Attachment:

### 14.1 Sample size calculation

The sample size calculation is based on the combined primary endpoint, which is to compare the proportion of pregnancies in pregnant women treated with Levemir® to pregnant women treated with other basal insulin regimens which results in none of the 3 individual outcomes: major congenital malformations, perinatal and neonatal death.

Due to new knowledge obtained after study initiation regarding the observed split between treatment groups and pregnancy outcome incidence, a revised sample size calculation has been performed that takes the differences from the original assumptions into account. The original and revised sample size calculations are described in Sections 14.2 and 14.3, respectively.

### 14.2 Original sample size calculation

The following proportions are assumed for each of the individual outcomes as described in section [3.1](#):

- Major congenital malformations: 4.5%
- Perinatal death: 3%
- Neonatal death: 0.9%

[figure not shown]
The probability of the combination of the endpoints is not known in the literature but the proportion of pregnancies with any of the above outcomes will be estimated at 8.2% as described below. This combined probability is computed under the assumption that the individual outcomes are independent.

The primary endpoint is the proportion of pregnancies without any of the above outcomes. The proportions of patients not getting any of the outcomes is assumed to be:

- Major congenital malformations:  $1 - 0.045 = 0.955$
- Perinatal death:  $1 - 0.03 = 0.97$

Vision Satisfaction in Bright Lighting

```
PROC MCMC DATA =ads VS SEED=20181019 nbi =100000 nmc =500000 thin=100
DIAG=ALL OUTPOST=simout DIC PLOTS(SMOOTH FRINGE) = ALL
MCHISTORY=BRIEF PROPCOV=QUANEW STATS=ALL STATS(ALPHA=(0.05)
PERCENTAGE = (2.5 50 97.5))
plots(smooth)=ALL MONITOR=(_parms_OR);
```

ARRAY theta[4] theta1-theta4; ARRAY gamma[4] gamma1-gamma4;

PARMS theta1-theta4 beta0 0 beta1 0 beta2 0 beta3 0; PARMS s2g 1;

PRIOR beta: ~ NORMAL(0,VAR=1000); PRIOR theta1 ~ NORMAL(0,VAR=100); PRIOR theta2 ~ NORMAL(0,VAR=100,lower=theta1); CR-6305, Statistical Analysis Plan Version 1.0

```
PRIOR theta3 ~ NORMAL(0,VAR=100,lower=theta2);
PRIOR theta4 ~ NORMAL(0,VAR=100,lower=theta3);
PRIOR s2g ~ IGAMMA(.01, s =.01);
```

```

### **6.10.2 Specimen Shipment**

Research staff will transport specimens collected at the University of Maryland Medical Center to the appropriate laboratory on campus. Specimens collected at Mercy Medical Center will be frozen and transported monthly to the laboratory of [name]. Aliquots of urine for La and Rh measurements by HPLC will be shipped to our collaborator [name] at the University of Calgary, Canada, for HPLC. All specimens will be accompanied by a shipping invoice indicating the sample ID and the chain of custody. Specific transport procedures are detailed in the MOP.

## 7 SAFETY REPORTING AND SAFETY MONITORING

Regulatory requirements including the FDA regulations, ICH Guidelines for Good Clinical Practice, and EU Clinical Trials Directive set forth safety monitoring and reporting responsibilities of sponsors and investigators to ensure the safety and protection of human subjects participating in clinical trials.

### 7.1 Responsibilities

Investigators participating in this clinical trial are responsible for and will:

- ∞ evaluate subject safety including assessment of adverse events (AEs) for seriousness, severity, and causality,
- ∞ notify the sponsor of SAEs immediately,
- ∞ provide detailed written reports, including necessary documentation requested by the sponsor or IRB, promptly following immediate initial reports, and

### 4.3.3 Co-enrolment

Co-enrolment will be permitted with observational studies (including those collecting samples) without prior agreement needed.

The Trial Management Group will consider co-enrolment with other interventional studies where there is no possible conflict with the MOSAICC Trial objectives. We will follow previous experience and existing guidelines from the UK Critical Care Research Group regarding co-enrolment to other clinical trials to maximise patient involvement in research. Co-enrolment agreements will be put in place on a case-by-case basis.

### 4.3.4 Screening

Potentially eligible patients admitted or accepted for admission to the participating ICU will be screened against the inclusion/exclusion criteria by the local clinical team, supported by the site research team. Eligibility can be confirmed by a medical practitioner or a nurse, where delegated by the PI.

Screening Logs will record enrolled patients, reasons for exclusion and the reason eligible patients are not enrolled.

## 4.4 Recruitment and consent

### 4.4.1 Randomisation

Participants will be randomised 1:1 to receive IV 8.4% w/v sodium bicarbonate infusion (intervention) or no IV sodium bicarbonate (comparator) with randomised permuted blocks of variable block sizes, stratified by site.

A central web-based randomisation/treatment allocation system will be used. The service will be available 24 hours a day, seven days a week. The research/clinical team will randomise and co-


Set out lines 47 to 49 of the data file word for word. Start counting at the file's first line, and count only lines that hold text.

### 4.4.1 Randomisation

Participants will be randomised 1:1 to receive IV 8.4% w/v sodium bicarbonate infusion (intervention) or no IV sodium bicarbonate (comparator) with randomised permuted blocks of variable block sizes, stratified by site.

A central web-based randomisation/treatment allocation system will be used. The service will be available 24 hours a day, seven days a week. The research/clinical team will randomise and co-